# The sum of independent lognormal random variables appears lognormal?

I'm trying to understand why the sum of two (or more) lognormal random variables approaches a lognormal distribution as you increase the number of observations. I've looked online and not found any results concerning this.

Clearly if $X$ and $Y$ are independent lognormal variables, then by properties of exponents and gaussian random variables, $X \times Y$ is also lognormal. However, there is no reason to suggest that $X+Y$ is also lognormal.

HOWEVER

If you generate two independent lognormal random variables $X$ and $Y$, and let $Z=X+Y$, and repeat this process many many times, the distribution of $Z$ appears lognormal. It even appears to get closer to a lognormal distribution as you increase the number of observations.

For example: After generating 1 million pairs, the distribution of the natural log of Z is given in the histogram below. This very clearly resembles a normal distribution, suggesting $Z$ is indeed lognormal. Does anyone have any insight or references to texts that may be of use in understanding this?

• Are you assuming equal variances for $X$ and $Y$? If you simulate xx <- rlnorm(1e6,0,3); yy <- rlnorm(1e6,0,1), then the log of the sum does not look very normal any more. – Stephan Kolassa Oct 5 '16 at 7:53
• I did assume equal variances - I'll try another with unequal variance and see what I end up with. – Patty Oct 5 '16 at 8:01
• With variances of 2 and 3, I got something that still looked a bit normal, albiet with what looks like a tiny tiny skew. – Patty Oct 5 '16 at 8:05
• Looking through previous questions may be helpful. Here and here are potentially useful papers. Good look! – Stephan Kolassa Oct 5 '16 at 9:51

## 4 Answers

This approximate lognormality of sums of lognormals is a well-known rule of thumb; it's mentioned in numerous papers -- and in a number of posts on site.

A lognormal approximation for a sum of lognormals by matching the first two moments is sometimes called a Fenton-Wilkinson approximation.

You may find this document by Dufresne useful (available here, or here).

I have also in the past sometimes pointed people to Mitchell's paper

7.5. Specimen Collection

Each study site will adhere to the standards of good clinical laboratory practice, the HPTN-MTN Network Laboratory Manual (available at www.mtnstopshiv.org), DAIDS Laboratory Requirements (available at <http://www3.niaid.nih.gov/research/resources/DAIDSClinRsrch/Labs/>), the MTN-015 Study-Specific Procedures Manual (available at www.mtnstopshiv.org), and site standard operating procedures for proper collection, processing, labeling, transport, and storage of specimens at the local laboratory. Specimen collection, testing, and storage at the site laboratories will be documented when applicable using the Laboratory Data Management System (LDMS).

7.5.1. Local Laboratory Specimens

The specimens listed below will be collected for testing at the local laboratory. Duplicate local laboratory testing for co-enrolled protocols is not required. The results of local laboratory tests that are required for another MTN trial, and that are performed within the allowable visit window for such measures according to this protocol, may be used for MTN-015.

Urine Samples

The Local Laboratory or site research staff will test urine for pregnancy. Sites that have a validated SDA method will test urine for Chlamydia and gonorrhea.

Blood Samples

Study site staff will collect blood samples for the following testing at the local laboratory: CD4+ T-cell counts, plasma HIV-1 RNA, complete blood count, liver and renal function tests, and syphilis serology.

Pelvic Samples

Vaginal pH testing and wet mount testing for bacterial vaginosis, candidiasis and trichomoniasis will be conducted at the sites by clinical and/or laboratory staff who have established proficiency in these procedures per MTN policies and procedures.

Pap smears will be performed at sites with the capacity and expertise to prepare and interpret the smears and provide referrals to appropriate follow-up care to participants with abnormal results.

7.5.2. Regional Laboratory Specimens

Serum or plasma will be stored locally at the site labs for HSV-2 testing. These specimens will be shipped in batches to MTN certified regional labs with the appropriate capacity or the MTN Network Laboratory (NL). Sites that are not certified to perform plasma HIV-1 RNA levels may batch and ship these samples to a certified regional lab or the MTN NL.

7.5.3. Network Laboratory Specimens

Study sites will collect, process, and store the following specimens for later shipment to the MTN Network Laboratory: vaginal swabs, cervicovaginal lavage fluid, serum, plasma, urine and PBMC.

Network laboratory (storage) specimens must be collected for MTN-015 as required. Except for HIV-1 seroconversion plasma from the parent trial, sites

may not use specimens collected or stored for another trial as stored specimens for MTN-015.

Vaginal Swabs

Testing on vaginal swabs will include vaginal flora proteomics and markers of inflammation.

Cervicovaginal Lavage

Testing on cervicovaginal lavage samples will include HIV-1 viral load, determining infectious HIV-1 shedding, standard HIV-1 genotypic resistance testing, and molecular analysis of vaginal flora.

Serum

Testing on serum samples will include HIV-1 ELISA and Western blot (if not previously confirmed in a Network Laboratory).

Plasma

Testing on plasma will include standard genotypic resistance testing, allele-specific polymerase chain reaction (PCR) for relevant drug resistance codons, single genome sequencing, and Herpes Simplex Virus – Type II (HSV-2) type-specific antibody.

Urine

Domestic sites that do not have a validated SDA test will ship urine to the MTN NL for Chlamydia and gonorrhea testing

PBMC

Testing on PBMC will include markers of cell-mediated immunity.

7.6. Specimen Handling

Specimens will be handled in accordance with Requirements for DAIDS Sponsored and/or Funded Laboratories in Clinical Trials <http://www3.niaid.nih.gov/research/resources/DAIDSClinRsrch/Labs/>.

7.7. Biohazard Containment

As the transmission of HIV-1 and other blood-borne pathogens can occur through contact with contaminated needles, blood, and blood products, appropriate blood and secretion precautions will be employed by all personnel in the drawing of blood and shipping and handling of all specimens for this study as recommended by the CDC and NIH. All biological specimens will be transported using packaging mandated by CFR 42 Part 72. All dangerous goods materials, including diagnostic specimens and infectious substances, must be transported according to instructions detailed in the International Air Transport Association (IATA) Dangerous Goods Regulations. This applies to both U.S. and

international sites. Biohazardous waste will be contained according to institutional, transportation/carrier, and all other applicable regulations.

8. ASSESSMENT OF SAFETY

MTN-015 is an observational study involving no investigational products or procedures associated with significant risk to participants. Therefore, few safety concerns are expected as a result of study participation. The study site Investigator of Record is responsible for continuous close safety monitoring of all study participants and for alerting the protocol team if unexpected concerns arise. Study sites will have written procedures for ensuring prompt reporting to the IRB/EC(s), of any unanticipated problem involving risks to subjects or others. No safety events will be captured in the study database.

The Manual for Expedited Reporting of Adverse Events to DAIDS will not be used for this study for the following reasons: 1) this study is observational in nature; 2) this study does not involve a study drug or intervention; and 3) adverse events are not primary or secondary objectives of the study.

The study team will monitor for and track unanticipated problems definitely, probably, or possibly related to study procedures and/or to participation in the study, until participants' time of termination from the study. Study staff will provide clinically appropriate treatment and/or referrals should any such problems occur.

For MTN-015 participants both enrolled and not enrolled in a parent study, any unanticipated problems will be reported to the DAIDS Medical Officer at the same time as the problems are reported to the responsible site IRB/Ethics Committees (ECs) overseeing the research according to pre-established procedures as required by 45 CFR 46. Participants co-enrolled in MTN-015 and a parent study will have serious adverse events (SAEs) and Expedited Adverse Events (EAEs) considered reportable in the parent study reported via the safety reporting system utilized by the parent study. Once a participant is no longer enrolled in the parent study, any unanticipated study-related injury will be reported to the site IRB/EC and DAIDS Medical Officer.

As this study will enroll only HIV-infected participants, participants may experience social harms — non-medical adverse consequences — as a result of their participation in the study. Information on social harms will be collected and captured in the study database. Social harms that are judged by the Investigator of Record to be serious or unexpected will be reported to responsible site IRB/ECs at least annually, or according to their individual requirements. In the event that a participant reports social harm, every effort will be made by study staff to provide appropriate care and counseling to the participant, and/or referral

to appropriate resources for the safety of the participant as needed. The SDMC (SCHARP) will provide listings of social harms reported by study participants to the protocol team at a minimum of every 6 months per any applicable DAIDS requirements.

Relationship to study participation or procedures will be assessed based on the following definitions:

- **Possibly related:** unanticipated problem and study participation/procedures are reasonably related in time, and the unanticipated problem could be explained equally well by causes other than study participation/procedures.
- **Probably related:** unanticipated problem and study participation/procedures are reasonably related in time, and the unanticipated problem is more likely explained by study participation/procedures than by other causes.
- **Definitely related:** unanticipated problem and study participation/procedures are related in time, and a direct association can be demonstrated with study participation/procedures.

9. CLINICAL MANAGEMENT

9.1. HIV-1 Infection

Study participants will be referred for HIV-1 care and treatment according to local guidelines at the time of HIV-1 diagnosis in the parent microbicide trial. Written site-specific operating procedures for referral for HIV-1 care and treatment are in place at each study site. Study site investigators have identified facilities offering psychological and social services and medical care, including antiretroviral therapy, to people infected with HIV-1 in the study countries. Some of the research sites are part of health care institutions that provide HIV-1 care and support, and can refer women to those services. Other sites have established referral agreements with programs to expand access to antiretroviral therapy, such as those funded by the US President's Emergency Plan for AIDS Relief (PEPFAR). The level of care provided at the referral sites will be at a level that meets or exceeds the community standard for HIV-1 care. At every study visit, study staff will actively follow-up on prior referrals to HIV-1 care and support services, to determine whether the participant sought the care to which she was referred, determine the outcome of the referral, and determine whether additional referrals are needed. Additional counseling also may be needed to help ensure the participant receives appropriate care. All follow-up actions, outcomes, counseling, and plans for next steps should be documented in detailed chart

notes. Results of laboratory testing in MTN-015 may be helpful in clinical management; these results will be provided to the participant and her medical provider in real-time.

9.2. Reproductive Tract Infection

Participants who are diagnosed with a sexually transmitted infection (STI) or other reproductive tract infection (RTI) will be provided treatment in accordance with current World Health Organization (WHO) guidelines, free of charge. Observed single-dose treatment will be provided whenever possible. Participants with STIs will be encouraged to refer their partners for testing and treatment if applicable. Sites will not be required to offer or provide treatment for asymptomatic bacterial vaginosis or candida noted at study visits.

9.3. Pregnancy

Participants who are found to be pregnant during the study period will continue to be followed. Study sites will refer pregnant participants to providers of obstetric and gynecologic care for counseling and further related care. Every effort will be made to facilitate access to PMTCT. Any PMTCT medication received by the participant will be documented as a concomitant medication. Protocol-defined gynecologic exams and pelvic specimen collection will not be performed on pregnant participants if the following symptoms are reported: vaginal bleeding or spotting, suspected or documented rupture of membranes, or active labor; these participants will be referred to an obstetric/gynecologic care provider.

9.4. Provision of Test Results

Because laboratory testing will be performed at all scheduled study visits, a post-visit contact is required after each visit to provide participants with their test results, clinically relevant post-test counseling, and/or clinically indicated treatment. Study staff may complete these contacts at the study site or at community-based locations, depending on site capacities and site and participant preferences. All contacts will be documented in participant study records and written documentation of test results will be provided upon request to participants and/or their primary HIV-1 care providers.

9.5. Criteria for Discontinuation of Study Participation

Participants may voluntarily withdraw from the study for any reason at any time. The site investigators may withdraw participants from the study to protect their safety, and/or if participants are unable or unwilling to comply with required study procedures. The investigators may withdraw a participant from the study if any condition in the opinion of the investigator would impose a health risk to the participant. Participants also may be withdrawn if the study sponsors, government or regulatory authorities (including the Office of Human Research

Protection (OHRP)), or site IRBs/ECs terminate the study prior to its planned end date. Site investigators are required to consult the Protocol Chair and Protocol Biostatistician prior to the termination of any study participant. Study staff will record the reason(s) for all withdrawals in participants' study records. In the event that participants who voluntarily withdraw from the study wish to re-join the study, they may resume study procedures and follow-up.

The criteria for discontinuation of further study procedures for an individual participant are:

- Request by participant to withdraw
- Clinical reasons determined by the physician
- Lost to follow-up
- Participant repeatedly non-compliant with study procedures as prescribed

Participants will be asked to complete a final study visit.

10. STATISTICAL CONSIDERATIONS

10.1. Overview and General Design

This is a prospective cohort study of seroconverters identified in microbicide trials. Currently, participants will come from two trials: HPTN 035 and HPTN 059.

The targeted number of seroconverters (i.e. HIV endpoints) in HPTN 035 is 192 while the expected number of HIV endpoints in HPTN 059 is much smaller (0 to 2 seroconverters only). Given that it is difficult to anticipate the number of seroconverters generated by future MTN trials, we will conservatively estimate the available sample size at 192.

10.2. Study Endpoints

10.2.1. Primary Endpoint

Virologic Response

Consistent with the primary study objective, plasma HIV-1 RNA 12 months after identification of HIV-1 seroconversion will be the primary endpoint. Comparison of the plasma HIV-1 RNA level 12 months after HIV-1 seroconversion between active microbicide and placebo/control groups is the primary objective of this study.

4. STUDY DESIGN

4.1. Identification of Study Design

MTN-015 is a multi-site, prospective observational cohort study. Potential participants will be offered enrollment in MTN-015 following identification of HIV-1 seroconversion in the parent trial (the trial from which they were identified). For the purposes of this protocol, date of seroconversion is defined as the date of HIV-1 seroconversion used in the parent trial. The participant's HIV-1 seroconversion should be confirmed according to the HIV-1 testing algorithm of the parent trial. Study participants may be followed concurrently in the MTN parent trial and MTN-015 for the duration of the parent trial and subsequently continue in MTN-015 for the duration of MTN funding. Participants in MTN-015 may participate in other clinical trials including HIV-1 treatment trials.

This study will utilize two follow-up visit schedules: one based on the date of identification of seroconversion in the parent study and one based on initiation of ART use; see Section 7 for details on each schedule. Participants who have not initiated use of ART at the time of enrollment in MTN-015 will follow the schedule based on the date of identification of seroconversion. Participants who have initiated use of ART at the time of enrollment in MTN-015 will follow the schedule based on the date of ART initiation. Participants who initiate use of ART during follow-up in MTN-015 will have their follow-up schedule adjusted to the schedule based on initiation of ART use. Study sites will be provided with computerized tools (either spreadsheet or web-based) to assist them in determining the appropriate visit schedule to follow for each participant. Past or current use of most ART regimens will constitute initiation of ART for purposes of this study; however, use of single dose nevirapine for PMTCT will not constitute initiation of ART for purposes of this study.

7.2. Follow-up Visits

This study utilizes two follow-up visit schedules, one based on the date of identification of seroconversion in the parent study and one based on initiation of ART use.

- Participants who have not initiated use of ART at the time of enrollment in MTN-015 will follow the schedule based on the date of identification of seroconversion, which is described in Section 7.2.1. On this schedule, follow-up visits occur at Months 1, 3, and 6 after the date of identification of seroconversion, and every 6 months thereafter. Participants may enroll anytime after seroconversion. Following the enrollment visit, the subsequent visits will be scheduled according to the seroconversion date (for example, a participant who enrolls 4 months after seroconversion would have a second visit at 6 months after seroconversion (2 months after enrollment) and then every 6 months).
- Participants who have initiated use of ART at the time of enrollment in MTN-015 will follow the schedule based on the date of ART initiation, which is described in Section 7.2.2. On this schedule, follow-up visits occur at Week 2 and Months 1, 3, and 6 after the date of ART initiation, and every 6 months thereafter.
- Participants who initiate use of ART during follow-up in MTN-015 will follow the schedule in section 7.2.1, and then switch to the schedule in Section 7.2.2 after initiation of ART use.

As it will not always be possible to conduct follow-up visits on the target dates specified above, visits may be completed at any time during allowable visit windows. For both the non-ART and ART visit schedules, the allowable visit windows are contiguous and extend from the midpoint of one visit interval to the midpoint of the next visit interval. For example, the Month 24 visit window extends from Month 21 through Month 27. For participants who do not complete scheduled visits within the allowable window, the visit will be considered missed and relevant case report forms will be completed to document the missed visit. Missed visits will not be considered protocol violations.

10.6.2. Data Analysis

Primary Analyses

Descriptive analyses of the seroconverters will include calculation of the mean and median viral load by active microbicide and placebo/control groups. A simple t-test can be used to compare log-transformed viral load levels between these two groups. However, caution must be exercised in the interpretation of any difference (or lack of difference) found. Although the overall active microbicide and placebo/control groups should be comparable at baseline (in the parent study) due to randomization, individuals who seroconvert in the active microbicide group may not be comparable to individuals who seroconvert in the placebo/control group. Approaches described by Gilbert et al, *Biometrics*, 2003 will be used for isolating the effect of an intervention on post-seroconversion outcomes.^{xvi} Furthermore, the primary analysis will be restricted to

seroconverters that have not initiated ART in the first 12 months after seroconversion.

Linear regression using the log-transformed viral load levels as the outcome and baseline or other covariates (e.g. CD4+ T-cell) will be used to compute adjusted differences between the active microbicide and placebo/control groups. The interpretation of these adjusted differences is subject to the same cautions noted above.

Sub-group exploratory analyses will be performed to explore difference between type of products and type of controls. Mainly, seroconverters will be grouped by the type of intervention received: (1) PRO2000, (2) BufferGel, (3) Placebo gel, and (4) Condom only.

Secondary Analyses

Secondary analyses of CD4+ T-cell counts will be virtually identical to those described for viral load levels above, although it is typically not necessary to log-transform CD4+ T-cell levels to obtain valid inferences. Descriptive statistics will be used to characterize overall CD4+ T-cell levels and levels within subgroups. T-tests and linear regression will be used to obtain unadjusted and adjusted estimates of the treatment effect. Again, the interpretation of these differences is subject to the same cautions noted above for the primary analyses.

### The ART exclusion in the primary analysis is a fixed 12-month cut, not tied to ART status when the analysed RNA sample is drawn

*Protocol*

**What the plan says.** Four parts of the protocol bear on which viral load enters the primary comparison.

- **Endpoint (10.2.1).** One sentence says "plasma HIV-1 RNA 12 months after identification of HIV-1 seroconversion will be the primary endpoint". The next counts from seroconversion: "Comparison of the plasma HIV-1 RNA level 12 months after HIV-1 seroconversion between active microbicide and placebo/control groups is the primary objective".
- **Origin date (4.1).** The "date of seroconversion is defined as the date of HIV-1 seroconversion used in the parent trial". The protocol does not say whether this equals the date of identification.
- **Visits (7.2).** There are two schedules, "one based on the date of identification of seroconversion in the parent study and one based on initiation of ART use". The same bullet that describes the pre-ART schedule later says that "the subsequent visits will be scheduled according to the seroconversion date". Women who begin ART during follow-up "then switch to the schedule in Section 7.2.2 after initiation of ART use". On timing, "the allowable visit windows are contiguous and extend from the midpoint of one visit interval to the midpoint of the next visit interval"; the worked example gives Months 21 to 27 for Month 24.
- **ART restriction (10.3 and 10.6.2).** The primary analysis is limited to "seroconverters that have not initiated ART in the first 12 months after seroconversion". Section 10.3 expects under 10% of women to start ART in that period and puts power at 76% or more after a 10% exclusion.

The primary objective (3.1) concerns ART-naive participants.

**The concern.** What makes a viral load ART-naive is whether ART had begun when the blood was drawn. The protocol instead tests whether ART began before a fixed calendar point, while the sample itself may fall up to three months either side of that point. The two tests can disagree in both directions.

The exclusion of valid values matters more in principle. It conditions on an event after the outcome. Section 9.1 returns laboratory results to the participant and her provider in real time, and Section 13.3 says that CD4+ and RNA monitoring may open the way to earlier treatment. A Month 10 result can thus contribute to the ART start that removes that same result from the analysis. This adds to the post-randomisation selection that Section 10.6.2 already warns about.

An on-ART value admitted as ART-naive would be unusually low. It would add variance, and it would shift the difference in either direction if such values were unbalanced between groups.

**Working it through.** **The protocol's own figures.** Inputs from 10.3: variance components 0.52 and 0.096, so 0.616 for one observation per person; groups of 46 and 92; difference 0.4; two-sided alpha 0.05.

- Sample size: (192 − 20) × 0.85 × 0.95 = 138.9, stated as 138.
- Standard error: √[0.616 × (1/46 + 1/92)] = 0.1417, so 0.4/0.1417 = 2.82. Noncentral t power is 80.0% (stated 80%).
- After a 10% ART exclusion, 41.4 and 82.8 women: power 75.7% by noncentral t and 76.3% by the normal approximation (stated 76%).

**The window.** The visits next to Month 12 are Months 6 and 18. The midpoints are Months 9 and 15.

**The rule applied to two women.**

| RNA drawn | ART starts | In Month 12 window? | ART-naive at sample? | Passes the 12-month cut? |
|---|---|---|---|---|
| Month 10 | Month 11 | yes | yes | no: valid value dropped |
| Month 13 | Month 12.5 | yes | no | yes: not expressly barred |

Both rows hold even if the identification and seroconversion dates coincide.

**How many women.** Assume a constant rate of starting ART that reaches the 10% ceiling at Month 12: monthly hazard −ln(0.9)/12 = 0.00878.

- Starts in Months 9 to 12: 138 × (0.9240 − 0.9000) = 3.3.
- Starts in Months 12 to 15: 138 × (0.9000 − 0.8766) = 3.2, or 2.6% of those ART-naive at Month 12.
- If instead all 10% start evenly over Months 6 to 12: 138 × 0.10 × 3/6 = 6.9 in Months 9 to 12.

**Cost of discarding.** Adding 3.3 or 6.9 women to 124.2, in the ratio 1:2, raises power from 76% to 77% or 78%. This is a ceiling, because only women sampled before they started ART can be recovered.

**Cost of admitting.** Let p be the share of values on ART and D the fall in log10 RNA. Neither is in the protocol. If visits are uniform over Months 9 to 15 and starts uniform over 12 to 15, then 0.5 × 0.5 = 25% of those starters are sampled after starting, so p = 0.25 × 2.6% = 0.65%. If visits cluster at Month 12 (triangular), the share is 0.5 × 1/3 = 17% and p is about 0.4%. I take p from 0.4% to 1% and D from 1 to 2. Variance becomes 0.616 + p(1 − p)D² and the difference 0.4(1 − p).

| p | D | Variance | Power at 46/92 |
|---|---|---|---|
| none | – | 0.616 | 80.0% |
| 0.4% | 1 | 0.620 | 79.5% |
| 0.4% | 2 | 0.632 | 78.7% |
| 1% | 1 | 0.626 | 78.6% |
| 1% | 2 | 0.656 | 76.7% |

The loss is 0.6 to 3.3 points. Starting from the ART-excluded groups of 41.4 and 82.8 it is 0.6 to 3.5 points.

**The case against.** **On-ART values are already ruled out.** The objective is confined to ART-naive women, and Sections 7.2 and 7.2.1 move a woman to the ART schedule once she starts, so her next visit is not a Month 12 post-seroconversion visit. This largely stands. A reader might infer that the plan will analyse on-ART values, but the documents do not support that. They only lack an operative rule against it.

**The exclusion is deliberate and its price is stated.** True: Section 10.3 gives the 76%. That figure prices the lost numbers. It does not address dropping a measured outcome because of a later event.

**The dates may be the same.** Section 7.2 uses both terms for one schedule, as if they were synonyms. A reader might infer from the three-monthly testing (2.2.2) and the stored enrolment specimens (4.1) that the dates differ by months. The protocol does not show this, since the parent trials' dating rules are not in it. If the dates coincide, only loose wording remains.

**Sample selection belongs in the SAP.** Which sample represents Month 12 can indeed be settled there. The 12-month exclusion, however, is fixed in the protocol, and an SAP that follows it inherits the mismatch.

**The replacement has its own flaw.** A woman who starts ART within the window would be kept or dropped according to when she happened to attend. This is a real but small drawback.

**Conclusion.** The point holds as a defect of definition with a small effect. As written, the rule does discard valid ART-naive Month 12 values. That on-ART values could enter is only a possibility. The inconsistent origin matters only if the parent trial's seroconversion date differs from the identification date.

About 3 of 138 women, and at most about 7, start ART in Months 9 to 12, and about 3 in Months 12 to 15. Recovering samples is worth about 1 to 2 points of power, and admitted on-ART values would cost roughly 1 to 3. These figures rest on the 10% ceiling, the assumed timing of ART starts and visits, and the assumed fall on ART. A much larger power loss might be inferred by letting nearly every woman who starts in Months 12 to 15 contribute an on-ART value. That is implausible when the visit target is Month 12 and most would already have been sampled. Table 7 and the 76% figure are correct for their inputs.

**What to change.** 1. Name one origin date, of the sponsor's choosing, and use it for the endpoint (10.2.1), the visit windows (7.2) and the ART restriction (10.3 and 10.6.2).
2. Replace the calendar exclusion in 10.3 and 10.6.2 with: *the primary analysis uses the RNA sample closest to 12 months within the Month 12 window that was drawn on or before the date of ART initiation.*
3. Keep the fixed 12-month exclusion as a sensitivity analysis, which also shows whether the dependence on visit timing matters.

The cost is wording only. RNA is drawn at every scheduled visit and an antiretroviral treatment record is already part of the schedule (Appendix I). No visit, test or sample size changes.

Mitchell, R.L. (1968),
"Permanence of the log-normal distribution."
J. Optical Society of America. 58: 1267-1272.

But that's now covered in the references of Dufresne.

But while it holds in a fairly wide set of not-too-skew cases, it doesn't hold in general, not even for i.i.d. lognormals, not even as $$n$$ gets quite large.

Here's a histogram of 1000 simulated values, each the log of the sum of fifty-thousand i.i.d lognormals: As you see ... the log is quite skew, so the sum is not very close to lognormal.

Indeed, this example would also count as a useful example for people thinking (because of the central limit theorem) that some $$n$$ in the hundreds or thousands will give very close to normal averages; this one is so skew that its log is considerably right skew, but the central limit theorem nevertheless applies here; an $$n$$ of many millions* would be necessary before it begins to look anywhere near symmetric.

* I have not tried to figure out how many but, because of the way that skewness of sums (equivalently, averages) behaves, a few million will clearly be insufficient

Since more details were requested in comments, you can get a similar-looking result to the example with the following code, which produces 1000 replicates of the sum of 50,000 lognormal random variables with scale parameter $$\mu=0$$ and shape parameter $$\sigma=4$$:

res <- replicate(1000,sum(rlnorm(50000,0,4)))
hist(log(res),n=100)


(I have since tried $$n=10^6$$. Its log is still heavily right skew)

• Can you please add the parameters (or code snippet) used to make the histogram in the figure? – altroware Sep 21 '18 at 11:34